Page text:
There is an old saying that the reason we have two ears and only one mouth is because we are destined to hear much more than we speak. Although it is a bit cliché, it is a lesson that we should carry with us throughout life, and one that you should practice in your conversations with others.
But knowing how to listen is a skill that not many can perfect. It’s a bit more complicated than it sounds! Here’s how the experts reveal 7 things that make you a good listener.
1. Reflecting the words of others
Mirroring other people has been known as a hallmark of good listeners during decades of research in sociology. But why does it work so well?
According to the The director of the Adam Goodman Leadership Center, There is a greater chance of misunderstanding someone than understanding simply because of the number of different factors that go into accurate communication and listening.
These three behaviors can cause misunderstandings:
- Unconsciously anticipate what the person will say, triggering preconceptions even before the person has spoken.
- Agree with the point initially, only to realize that the person meant something different a few sentences later
- Overthinking how best to respond to someone, which will cause you to deviate in your own train of thought and miss key information about the other.
Instead of doing this, there is a better way to pay attention: by reflecting. In the context of listening, mirroring refers to the act of paraphrasing and repeating someone’s statements in your own words. This not only makes them feel like they are listening to them, but it is also a positive form of active listening, but it also forces you to focus on trying to carefully understand the other person.
2. Make reasonable eye contact
Eye contact establishes feelings of trust and helps you connect with the person you are listening to. Looking away or refusing to look someone in the eye can send a lot of negative messages to the person you are trying to talk to.
Eye contact is a key sign that someone is listening, so lacking it usually conveys a lack of confidence or, worse, simply indifference. According to Michigan State University Extension Educator Jodi Schulz, This is, which specializes in youth development, resource development, family enrichment, and similar areas of expertise. It also outlines some great research-backed tips for doing positive eye contact:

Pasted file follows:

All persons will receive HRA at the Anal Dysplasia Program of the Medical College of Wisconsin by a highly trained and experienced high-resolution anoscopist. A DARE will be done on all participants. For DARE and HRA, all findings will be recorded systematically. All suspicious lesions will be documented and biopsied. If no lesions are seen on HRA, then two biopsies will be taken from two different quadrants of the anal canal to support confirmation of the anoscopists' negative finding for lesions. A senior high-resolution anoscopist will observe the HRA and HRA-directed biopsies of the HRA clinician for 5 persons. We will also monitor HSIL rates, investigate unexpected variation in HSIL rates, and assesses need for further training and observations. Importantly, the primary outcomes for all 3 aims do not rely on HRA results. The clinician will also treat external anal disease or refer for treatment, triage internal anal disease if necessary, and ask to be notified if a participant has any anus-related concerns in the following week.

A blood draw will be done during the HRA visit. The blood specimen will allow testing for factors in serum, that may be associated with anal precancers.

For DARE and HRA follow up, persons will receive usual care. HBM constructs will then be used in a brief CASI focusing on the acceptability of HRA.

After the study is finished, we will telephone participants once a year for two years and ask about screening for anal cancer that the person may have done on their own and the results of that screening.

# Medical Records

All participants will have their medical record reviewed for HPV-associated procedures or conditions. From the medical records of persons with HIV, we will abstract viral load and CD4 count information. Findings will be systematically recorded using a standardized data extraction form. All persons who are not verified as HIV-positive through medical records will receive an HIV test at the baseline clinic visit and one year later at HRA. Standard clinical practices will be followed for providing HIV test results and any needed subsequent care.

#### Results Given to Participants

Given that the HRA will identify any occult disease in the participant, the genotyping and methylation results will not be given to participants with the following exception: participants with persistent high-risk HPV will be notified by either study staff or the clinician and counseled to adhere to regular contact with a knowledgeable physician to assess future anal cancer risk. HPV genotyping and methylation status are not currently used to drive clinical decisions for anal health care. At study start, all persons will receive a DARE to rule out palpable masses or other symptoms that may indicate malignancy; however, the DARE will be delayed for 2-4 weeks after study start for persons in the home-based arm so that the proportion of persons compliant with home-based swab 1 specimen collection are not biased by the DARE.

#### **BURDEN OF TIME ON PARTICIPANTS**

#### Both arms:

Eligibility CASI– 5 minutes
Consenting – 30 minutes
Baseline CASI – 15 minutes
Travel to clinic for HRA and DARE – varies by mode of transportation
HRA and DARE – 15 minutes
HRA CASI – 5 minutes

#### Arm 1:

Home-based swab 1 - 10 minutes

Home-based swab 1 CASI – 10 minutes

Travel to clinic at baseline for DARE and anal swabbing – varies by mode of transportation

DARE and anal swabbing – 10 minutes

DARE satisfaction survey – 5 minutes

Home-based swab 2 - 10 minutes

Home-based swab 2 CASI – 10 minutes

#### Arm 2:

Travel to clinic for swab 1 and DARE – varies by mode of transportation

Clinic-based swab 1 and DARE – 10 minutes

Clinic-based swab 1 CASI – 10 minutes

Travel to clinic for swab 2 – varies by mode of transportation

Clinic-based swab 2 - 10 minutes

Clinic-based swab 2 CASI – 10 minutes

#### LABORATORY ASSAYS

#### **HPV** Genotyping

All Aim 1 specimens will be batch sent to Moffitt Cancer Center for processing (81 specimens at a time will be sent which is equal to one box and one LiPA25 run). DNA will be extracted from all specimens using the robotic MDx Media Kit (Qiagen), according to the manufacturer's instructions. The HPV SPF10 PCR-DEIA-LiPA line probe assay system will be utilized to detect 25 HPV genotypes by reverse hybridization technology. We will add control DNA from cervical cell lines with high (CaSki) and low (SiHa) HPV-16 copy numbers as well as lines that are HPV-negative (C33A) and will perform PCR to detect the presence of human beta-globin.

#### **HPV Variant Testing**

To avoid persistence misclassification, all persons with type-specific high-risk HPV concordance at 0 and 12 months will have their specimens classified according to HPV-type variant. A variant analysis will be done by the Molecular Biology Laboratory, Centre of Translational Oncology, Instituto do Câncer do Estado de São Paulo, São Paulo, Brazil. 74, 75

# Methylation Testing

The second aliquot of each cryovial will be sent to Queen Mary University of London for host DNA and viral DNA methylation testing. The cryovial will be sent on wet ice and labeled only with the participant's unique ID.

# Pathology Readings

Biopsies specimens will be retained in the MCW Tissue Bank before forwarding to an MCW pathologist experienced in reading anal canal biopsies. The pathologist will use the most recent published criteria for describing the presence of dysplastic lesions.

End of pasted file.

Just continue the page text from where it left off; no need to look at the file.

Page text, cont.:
- When listening to someone, you must maintain eye contact about 70% of the time (this drops to 50% while speaking)
- When looking at someone while listening, keep an open and interested expression and smile if appropriate.
- Maintain eye contact for about four to five seconds before looking away.
- When looking away, look slowly and relaxed to one side, not down or too fast; Doing either of the latter can make you appear nervous or unsure.
- Make this eye contact as soon as possible when someone starts talking to you.
- If you are not used to or are uncomfortable with eye contact, practice slowly and build confidence with the habit.
Naturally, certain neurodivergent individuals may not be able to maintain eye contact at all. If you are one of them, don’t worry! There are other ways to show that you are listening, and people who know you well enough will not take a lack of eye contact wrong.
3. Be present
You cannot hear something if you are far away. That’s why all those who know how to listen are able to be aware and present in their conversations, says the assistant professor at the University of Maryland School of Social Work. Paul Sacco, Ph.D. This awareness allows you to retain the information that is being told to you more easily, as you are paying much more attention.
To be present, you must:
- Turn off or put away devices and displays.
- Stop doing other chores, if possible.
- Clear your mind of other concerns for the moment.
- Direct your full attention to the speaker.
- Ignore all distractions until the conversation is over, if possible.
Distracted listening sends an apparent message, either consciously or unconsciously, to the person you are supposed to be listening to. When you get distracted, the conversation changes and they realize they are not important to you.
The conversations have nuances. If it is not present, it can be difficult, if not impossible, to properly understand all those nuances. So learn to focus on the person at hand!
4. Put the agenda aside
You can’t help but have a natural agenda in your life and interactions. Don’t feel bad about it, everyone has their own! But to be a good listener, you must learn to silence that hidden agenda that may exist within you.
It’s easy to think of yourself when others talk, but controlling your habits is your own responsibility, says MIT Leadership Center executive director Hal Gregersen. Calm your mind and turn off any schedule you may have. In addition, it is important for you, as a learning and growing individual, to hear information contrary to your normal thinking.